When The Creation Of Estate Planning Documents Was Unduly Influenced
The process of creating estate planning documents such as wills and trusts can often be overwhelming and confusing. This is exacerbated if the individual creating the documents is elderly or ill and not in his or her right state of mind. They are then vulnerable to undue influence. This means that another person uses their position of power to unduly pressure the individual into doing something they would not have done if such control had not been exercised.
When you have concerns that this has occurred to the detriment of a loved one, turn to our attorneys at Robert W. York & Associates. From our Indianapolis office, we are committed to fighting for the rights of our probate litigation clients and the individuals who have been unduly influenced.
One Party With Power, One In A Vulnerable Position
When someone is influenced into doing something, it typically occurs as the result of some individual having power over the person being influenced. In some cases, this is a family member who is pressuring a loved one to create or revise a will for the pressuring person to benefit. In other cases, it is a financial adviser or caregiver using their position to financially or otherwise take advantage of a vulnerable individual.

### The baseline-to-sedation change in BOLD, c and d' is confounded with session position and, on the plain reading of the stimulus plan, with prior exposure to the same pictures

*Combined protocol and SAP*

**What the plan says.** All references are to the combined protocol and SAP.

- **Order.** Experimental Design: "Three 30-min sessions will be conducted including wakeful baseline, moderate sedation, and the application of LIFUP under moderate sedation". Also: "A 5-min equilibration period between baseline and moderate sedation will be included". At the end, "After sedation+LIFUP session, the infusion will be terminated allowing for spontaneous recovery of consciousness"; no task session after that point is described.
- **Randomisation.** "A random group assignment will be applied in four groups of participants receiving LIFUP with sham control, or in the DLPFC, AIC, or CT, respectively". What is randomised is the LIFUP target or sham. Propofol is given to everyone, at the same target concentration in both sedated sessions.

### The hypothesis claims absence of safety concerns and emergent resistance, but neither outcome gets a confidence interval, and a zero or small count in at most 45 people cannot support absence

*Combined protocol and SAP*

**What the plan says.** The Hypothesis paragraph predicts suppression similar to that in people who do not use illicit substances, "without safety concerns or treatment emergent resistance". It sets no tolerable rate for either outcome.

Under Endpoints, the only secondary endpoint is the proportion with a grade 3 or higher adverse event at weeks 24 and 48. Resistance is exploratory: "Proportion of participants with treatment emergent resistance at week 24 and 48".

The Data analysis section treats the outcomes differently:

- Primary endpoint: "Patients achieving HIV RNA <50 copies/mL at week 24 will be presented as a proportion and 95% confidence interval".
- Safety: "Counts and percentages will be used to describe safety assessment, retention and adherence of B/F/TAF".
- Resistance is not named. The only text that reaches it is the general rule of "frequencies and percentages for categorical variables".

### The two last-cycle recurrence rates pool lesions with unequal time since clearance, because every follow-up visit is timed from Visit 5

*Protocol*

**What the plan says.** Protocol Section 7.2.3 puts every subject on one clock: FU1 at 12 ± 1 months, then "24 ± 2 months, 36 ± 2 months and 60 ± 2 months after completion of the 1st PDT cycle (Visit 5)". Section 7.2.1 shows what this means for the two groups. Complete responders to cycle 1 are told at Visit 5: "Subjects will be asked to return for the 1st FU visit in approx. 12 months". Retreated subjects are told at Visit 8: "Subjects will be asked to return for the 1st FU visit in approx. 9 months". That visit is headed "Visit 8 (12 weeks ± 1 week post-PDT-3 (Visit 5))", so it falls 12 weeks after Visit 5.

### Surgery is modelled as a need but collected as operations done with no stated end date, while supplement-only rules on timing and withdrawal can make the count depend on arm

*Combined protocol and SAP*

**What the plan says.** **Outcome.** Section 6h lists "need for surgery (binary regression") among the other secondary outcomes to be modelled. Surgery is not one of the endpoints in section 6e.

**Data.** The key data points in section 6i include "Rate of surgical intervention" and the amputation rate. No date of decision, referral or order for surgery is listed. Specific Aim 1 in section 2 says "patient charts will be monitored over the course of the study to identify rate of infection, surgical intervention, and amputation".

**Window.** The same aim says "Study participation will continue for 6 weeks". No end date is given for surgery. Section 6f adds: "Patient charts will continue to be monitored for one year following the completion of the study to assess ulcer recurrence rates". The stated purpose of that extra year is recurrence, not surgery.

Regardless of how the situation arises or who it involves, no one should ever be pressured into a situation that is detrimental to them or other loved ones and only benefits another individual. Undue influence in estate matters is grounds for a will contest.
What To Do If You Believe Undue Influence Occurred
If you believe that a loved one was unduly influenced and estate planning documents that they created may be in question, come to us. We can investigate the situation and determine if there are grounds upon which to challenge the validity of the documents. This can occur while a person is still living, but it is more common, unfortunately, for these issues to arise after the individual in question has passed away, as that may be the time when their loved ones first see the contents of the will.